Wash, rinse, spin… tumble dry.
Simple enough for anyone with a washer and dryer at home.
For others, it’s more than a mundane, around-the-house chore which involves not only finding the time to get to the laundromat or laundry room during open hours, but also the budget to use the washers and dryers.
For some, that might mean choosing between food in the fridge or clean clothes for the week.
And that’s where the Yukon Employees Union and Whitehorse United Church are stepping in with the Community Laundry Project.
The two organizations have partnered to provide free laundromat services for anyone needing to get their laundry done on the second Tuesday of each month from 6 p.m. to 9 p.m. at the Family Hotel Laundromat on Ray Street.
Two events have been held so far – one in August and one in September – with about five volunteers there each evening and approximately 30 residents coming in to do their laundry over the course of the two nights.
“This is a huge gap in service,” YEU spokesperson Deborah Turner-Davis said in a Sept. 18 interview,
The initiative has been about a year in the making and began when she saw a video about another Community Laundry Project in the U.S.
It wasn’t long before Turner-Davis had shared the video with others and taken the idea to the union’s public relations committee, with the committee seeing the idea for Whitehorse as a chance to give back and provide a needed service.
There’s a number of United Churches across the country which sponsor and host similar laundry projects and Whitehorse United Church minister Beverly Brazier saw it as an opportunity to partner with another organization and help meet a need in the community.
“It’s just something simple; it’s something we can do,” she said, highlighting the financial toll on anyone who has to pay for washer/dryer use every time they wash their clothes.
Before going ahead with the project, Turner-Davis said organizers did some research to ensure the initiative wouldn’t be duplicating an existing service.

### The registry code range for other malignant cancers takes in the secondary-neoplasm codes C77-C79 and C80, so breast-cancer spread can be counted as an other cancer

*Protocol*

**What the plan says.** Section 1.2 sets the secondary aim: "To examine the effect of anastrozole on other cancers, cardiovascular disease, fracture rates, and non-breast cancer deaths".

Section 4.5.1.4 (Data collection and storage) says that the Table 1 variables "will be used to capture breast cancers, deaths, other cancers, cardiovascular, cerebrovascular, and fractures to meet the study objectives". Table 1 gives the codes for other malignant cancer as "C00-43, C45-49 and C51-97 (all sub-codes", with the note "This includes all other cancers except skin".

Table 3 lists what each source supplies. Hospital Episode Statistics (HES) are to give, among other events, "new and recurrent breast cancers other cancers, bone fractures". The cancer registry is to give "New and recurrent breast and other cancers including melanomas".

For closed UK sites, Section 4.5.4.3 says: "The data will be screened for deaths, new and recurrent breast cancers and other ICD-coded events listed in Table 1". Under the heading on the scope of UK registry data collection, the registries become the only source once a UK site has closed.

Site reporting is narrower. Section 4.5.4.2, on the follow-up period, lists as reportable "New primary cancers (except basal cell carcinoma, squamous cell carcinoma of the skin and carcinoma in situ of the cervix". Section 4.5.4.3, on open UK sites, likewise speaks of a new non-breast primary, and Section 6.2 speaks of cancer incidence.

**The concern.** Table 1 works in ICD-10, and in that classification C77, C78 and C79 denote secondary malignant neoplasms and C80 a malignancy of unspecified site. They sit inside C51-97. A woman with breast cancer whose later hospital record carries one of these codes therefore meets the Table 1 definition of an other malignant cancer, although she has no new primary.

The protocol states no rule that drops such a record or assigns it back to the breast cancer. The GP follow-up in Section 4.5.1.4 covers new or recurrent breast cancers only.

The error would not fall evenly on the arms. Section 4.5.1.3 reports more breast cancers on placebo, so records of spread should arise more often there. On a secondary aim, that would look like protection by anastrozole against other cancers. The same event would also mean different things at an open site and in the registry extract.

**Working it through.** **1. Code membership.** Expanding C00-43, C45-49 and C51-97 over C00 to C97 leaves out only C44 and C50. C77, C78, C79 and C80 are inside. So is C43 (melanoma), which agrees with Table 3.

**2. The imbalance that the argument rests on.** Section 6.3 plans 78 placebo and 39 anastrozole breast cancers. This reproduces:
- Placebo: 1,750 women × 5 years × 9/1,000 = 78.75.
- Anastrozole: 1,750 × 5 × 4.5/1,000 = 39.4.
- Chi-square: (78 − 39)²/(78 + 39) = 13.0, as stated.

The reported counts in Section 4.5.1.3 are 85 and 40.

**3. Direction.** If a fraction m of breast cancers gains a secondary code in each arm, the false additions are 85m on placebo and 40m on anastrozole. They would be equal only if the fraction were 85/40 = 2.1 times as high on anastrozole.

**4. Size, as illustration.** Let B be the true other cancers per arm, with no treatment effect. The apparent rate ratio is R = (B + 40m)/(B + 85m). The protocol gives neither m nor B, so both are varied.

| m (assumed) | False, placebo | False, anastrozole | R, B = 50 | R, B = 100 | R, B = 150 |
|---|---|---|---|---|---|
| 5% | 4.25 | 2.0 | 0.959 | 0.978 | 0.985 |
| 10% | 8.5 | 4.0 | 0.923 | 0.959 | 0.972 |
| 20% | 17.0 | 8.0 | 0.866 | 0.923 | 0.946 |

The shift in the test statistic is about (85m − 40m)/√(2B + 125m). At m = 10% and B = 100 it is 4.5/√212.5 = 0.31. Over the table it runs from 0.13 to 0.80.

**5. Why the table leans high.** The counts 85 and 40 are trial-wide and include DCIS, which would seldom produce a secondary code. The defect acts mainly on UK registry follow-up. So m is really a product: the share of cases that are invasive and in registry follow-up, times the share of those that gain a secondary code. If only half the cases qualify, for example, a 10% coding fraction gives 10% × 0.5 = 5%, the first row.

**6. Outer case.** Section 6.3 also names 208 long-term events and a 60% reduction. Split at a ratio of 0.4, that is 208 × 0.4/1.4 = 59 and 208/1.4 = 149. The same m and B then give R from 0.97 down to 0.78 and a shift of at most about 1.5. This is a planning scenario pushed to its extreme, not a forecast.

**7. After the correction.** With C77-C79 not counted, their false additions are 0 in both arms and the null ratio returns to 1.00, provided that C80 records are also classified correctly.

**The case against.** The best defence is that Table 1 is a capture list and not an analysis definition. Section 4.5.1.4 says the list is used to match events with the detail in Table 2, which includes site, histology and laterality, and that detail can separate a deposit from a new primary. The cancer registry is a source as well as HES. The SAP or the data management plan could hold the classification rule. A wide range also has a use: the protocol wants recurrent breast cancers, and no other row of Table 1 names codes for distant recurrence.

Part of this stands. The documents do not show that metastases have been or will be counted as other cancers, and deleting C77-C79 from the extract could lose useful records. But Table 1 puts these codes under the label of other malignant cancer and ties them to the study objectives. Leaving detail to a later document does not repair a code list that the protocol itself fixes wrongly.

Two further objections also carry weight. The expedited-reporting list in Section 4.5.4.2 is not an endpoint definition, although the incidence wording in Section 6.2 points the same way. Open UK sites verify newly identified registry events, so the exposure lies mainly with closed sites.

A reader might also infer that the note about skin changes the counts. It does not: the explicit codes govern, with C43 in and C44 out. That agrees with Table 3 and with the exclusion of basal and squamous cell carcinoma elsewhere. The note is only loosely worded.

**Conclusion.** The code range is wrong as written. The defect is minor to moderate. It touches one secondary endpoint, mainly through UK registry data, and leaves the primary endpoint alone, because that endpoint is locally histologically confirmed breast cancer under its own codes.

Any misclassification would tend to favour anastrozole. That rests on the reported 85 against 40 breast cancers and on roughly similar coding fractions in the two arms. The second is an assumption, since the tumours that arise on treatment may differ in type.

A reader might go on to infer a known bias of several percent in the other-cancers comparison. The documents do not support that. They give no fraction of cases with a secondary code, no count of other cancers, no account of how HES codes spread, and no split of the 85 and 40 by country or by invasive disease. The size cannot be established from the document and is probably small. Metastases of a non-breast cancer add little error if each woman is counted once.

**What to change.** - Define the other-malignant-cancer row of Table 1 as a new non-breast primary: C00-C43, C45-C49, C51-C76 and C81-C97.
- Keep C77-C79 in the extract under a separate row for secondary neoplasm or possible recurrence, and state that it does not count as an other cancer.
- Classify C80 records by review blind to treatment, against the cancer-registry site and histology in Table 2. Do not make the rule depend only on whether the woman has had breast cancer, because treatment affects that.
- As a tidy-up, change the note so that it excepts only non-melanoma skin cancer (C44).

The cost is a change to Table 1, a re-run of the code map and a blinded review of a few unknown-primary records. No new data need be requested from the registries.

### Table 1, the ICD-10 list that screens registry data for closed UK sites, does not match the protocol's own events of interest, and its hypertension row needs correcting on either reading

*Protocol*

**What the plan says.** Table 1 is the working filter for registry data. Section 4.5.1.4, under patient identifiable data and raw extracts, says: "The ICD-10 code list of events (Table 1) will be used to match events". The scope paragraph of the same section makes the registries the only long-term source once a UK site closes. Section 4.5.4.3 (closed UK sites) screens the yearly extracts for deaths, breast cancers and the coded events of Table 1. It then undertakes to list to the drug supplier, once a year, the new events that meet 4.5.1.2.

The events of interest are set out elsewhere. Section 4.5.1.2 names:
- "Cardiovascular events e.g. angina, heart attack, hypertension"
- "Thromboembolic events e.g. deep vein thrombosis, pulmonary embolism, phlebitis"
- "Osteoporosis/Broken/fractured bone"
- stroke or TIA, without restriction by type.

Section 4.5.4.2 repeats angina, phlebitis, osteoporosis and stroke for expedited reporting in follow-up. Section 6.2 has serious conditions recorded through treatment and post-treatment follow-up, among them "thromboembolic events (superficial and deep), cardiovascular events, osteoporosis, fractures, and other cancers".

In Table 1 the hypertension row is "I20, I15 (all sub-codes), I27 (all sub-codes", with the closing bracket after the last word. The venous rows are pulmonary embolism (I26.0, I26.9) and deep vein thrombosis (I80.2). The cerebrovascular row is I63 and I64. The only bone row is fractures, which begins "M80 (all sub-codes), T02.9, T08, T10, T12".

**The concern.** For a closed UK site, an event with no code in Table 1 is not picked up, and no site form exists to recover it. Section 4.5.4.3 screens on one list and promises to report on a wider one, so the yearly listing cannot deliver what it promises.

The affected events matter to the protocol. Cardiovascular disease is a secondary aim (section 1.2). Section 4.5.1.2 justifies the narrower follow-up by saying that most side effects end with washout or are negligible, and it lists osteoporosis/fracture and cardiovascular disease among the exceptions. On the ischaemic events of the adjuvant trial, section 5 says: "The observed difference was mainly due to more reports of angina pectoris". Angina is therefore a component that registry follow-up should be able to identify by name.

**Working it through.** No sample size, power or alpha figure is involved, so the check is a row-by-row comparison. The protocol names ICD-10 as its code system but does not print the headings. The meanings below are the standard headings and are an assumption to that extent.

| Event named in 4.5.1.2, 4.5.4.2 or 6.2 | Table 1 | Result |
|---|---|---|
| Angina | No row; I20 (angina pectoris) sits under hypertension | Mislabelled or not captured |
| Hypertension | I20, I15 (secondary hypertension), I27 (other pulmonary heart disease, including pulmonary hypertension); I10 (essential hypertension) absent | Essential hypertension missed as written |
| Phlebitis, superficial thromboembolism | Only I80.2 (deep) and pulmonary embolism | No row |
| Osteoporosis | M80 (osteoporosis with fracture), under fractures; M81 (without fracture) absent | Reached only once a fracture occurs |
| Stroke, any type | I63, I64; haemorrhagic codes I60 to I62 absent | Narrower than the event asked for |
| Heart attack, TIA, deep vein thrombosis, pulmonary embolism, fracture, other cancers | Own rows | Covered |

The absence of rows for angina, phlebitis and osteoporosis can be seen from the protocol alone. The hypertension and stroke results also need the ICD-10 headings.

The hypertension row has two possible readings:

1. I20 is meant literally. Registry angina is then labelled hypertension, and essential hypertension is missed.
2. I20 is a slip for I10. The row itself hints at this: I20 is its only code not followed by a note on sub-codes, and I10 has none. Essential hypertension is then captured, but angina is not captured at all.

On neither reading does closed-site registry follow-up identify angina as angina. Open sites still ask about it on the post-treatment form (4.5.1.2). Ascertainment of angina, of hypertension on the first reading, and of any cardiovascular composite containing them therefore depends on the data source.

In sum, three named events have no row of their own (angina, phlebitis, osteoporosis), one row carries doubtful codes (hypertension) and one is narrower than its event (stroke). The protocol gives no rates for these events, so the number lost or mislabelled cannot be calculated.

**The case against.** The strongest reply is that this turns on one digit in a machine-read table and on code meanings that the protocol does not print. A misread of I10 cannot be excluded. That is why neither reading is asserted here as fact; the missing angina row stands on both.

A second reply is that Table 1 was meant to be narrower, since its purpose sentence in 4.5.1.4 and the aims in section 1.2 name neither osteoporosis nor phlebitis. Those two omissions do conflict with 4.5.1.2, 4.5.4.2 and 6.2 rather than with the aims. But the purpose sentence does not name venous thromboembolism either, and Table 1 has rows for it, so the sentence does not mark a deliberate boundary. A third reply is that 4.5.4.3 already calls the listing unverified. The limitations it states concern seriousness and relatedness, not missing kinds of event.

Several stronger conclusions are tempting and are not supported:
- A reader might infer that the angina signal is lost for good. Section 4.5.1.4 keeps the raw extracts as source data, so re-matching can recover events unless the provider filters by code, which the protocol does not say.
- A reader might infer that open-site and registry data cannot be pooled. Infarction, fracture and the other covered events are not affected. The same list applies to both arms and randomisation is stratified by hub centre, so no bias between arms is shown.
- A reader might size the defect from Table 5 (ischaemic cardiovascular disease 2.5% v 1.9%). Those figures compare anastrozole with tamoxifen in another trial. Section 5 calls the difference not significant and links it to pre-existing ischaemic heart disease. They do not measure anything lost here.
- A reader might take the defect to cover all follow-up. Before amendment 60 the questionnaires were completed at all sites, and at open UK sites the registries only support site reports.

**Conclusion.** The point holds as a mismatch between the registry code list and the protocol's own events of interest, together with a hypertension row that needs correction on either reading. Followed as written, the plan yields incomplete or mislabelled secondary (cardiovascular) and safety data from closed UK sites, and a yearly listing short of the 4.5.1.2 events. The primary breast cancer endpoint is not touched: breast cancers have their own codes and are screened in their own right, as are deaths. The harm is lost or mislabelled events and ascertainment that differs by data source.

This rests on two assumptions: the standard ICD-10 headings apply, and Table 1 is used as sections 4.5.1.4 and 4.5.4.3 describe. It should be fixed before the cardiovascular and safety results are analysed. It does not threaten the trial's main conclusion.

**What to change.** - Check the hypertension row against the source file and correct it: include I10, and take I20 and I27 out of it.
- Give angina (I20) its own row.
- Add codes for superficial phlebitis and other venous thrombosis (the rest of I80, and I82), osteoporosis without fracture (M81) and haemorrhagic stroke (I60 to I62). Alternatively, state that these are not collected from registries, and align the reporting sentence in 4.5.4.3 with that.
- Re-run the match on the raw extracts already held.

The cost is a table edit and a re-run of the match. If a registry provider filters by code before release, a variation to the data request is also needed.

As it turned out there are some organizations providing the use of washers and dryers to their clients, but in the YEU’s research officials could not find any such service open to the general public.
There are many people who might work for minimum wage that may not be accessing the services of those organizations, but are struggling to make ends meet, Turner-Davis said. Those on social assistance can qualify to receive $10 per month specifically for laundry.
Charlene Smith, chair of the YEU public relations committee, said it costs $6 for the use of a triple load washer (less for other washers) and 25 cents for five minutes of dryer time. All of that adds up for people just looking to get clean clothes for themselves and their family.
“This is truly a community-wide need,” Turner-Davis said.
Knowing the importance of making the laundry project barrier free, the five volunteers on-hand for the two evening events had tokens and soap at the ready for anyone who walked in.
“A lot of laundry was done,” Smith said, recalling the 11 triple loads, nine double loads and five single loads that were washed and dried over the course of the first evening.
Amid the sounds of the washers and dryers both evenings, those coming in were also treated to coffee, juice and snacks provided by the United Church.
Those who came in were clear in their appreciation for the event, including some who spoke of often having to choose between paying for laundry or getting groceries or making other needed purchases.
“It’s always those trade-offs,” Turner-Davis said.
Smith noted there’s a desire to not only help residents with the cost of their laundry, but also make the chore of doing the laundry a little more enjoyable and create a positive community event.
Those that have come in over for the first two events have certainly helped in doing that, she said, noting that there was some discussion around celebrating the birthday of one of those who have come out to both and will have their birthday around the time of the next event on Oct. 8.
Activities like puzzles and books have been and will continue to be available to keep any kids busy, though there were no children who were brought by their families to the first two events.
The August and September sessions were not as widely-promoted so that organizers could get a sense of how things would go and where the need is in the community, Turner-Davis said.
After a successful first two events, efforts are underway to ensure everyone knows about the initiative through social media and other means.
Smith and Turner-Davis said the public relations committee will evaluate the laundry project after the Dec. 10 event.
As they pointed out it could be learned that more than one event per month is needed; or that a lobbying effort should happen to get supports for those that need the help; or that a larger partnership with more organizations should be pursued.
Contact Stephanie Waddell at email@example.com